In this world, YOU are needed desperately!
A nurse escorted a tired, anxious young man to the bed side of an elderly man.
“Your son is here,” she whispered to the patient. She had to repeat the words several times before the patient’s eyes opened.
He was heavily sedated because of the pain of his heart attack and he dimly saw the young man standing outside the oxygen tent. He reached out his hand and the young man tightly wrapped his fingers around it, squeezing a message of encouragement. The nurse brought a chair next to the bedside. All through the night the young man sat holding the old man’s hand, and offering gentle words of hope. The dying man said nothing as he held tightly to his son.
As dawn approached, the patient died. The young man placed on the bed the lifeless hand he had been holding, and then he went to notify the nurse.
While the nurse did what was necessary, the young man waited. When she had finished her task, the nurse began to say words of sympathy to the young man.
But he interrupted her. “Who was that man?” he asked.
The startled nurse replied, “I thought he was your father!”
“No, he was not my father,” he answered. “I never saw him before in my life.”
“Then why didn’t you say something when I took you to him?” asked the nurse.
The young man replied, “I knew he needed his son, and his son just wasn’t here. When I realized he was too sick to tell whether or not I was his son, I knew how much he needed me.”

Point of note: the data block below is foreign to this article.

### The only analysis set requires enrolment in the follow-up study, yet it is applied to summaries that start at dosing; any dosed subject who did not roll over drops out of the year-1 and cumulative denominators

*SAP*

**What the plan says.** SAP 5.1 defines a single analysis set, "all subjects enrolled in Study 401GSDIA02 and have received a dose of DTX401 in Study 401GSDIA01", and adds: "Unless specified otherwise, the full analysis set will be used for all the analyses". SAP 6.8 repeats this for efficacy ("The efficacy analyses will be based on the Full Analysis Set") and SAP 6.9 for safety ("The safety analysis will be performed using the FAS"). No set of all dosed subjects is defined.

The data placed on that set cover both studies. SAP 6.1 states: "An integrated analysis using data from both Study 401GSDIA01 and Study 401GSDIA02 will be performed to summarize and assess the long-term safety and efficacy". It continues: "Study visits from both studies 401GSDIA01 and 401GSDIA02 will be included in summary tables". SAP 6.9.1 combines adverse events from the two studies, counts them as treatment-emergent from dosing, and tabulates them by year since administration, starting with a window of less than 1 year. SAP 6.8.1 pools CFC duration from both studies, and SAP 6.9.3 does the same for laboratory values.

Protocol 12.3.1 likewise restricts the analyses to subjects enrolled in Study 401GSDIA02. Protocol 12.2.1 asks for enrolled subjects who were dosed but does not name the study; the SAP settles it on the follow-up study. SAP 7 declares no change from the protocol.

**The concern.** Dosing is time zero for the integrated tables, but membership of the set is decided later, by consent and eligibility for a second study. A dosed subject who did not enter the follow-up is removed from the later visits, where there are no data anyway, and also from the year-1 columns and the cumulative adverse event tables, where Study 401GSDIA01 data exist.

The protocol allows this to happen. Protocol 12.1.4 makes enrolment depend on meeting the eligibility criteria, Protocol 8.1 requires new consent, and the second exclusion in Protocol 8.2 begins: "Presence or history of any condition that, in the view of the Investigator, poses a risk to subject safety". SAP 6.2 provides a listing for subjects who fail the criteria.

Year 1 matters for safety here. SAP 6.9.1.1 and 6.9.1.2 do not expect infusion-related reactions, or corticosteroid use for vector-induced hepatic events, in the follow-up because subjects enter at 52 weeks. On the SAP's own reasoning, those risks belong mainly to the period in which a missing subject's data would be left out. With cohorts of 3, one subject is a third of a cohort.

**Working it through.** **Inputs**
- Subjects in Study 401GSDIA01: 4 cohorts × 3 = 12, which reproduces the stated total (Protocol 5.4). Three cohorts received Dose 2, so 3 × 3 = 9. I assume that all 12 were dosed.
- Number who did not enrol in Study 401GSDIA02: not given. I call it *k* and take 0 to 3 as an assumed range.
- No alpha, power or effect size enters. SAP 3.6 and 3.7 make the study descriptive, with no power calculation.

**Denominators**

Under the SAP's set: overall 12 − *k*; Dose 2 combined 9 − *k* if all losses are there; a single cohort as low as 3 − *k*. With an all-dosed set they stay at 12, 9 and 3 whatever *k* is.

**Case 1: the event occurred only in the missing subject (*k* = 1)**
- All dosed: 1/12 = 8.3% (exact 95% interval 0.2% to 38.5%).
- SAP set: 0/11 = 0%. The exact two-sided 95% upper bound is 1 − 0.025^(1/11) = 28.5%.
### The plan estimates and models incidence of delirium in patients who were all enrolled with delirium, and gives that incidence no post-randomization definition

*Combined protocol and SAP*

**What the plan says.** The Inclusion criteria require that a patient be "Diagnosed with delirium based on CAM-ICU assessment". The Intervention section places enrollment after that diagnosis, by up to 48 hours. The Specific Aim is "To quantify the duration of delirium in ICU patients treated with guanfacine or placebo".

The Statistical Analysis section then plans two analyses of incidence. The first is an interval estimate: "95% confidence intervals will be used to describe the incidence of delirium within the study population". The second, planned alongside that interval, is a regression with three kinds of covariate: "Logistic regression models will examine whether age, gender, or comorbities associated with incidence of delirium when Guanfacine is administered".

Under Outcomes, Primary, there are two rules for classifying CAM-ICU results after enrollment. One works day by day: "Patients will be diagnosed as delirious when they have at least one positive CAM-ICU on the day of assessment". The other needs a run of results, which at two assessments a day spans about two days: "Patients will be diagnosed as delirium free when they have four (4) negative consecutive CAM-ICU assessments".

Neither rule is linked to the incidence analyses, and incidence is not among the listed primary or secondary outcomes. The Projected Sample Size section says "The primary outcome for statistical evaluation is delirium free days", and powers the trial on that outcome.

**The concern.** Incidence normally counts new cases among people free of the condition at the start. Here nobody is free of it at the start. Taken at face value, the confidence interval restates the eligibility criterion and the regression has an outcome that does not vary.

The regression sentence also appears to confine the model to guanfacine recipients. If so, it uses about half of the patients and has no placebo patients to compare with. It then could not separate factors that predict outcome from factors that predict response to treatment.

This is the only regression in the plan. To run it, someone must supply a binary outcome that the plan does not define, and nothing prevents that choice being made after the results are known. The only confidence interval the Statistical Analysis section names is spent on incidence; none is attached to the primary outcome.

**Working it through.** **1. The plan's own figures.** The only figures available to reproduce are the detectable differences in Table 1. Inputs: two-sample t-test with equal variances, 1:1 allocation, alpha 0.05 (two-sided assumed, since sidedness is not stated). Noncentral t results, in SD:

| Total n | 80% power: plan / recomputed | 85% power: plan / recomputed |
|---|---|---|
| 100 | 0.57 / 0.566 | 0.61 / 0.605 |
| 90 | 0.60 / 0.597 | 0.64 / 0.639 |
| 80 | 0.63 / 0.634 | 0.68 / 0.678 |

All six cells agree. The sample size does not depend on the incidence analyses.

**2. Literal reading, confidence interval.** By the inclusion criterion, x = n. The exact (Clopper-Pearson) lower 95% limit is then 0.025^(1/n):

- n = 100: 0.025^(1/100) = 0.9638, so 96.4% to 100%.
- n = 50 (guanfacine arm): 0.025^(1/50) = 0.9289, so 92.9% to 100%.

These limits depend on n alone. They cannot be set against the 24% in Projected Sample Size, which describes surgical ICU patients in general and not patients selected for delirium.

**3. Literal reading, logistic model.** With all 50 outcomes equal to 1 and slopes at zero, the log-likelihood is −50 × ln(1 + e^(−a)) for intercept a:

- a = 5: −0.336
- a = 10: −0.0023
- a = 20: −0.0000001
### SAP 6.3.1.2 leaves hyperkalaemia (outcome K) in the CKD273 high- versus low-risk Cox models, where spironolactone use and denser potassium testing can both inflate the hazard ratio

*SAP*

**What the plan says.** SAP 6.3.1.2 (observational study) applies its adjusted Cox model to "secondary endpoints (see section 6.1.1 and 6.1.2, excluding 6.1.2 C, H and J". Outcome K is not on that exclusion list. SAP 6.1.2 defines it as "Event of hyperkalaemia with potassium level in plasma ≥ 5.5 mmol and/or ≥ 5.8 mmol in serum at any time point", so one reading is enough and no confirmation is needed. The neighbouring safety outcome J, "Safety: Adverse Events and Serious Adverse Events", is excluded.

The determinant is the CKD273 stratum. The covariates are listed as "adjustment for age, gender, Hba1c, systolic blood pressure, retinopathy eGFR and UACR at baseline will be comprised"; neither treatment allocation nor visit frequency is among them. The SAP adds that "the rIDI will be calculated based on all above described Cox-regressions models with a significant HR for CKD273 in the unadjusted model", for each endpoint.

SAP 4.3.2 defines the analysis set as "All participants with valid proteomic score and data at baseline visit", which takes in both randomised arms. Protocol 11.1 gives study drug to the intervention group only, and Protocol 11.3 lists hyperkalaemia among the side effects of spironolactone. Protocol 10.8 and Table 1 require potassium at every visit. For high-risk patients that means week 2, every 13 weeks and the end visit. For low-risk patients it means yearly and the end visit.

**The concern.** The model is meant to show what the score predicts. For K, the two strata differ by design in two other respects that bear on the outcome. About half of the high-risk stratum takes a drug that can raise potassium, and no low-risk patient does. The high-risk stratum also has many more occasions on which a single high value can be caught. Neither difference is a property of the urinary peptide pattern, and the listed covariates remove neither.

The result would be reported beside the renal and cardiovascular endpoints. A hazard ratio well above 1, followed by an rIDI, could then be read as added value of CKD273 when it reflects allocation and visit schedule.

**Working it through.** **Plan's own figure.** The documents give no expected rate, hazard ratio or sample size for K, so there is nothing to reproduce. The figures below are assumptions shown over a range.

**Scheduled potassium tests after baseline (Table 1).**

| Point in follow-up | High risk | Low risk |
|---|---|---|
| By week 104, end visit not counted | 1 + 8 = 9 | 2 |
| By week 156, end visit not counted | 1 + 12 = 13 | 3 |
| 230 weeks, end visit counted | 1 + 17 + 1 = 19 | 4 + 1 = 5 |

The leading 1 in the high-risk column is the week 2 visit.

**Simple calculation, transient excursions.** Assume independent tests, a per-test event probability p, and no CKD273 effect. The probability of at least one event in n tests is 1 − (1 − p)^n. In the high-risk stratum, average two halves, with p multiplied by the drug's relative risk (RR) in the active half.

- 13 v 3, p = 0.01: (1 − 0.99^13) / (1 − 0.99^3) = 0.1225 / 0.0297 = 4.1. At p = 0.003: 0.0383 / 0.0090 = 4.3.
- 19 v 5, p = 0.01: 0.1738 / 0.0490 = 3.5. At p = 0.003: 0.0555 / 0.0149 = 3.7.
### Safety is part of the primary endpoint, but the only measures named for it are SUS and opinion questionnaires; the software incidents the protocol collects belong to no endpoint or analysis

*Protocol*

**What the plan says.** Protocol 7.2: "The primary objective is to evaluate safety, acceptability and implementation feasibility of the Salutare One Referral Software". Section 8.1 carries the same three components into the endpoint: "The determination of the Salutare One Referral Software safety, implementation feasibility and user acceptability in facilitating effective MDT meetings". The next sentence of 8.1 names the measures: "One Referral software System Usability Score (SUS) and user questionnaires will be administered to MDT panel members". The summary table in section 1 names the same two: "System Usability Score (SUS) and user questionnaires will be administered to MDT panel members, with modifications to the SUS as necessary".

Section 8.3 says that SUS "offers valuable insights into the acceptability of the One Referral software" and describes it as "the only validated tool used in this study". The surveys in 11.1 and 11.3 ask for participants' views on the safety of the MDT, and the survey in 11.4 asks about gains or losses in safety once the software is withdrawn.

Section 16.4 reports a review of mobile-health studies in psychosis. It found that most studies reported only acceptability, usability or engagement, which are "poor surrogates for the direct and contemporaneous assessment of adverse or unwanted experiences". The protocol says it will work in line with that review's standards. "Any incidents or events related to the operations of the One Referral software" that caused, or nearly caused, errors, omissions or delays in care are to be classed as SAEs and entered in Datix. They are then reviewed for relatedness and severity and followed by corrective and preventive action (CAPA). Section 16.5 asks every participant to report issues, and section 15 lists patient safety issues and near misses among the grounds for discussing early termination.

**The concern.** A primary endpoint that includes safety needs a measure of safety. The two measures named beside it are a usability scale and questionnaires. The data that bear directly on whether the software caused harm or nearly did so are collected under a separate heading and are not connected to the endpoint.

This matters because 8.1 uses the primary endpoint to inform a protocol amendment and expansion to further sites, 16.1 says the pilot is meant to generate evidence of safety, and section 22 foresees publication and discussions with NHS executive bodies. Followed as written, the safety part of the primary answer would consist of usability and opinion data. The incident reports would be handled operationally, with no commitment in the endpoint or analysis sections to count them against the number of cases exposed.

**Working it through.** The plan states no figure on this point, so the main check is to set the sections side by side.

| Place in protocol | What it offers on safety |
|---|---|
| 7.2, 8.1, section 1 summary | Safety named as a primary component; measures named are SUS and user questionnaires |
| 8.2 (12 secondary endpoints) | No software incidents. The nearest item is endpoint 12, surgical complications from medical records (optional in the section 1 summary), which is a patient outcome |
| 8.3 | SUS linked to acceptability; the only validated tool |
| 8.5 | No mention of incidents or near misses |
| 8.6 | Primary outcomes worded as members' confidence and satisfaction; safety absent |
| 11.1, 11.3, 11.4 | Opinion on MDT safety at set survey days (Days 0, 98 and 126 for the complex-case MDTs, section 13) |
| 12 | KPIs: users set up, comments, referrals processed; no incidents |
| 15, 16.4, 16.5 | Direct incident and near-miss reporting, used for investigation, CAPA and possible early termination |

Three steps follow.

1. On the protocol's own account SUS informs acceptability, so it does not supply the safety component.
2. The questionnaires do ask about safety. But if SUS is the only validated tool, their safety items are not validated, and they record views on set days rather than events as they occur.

Fellow Christian, in this world, YOU are needed desperately!
We live in a world broken from, and full of sin and it’s ugly consequences; people are lost and dying without Christ and there’s no one to come alongside and care for them.
That was a real problem even when Jesus Christ walked this earth. He highlighted the issue, and the need for our stepping into lives to care for others, by telling what has become a very popular story …
“Jesus replied with a story: ‘A Jewish man was traveling from Jerusalem down to Jericho, and he was attacked by bandits. They stripped him of his clothes, beat him up, and left him half dead beside the road. By chance a priest came along. But when he saw the man lying there, he crossed to the other side of the road and passed him by. A Temple assistant walked over and looked at him lying there, but he also passed by on the other side. Then a despised Samaritan came along, and when he saw the man, he felt compassion for him. Going over to him, the Samaritan soothed his wounds with olive oil and wine and bandaged them. Then he put the man on his own donkey and took him to an inn, where he took care of him. The next day he handed the innkeeper two silver coins, telling him, “Take care of this man. If his bill runs higher than this, I’ll pay you the next time I’m here. Now which of these three would you say was a neighbor to the man who was attacked by bandits?’ Jesus asked. The man replied, ‘The one who showed him mercy.’ Then Jesus said, ‘Yes, now go and do the same,’” Luke 10:30-37.
Neither of these stories are talking about “sharing a smile” or being polite or kind to others. They’re about stepping deeply into the needs of others and walking them through life’s harshest moments, being a resource for healing or a source of strength and encoouragement in life’s deepest valleys.
The story Jesus tells is given to motivate us to spend ourselves on loving and caring for others in need, because others won’t do it.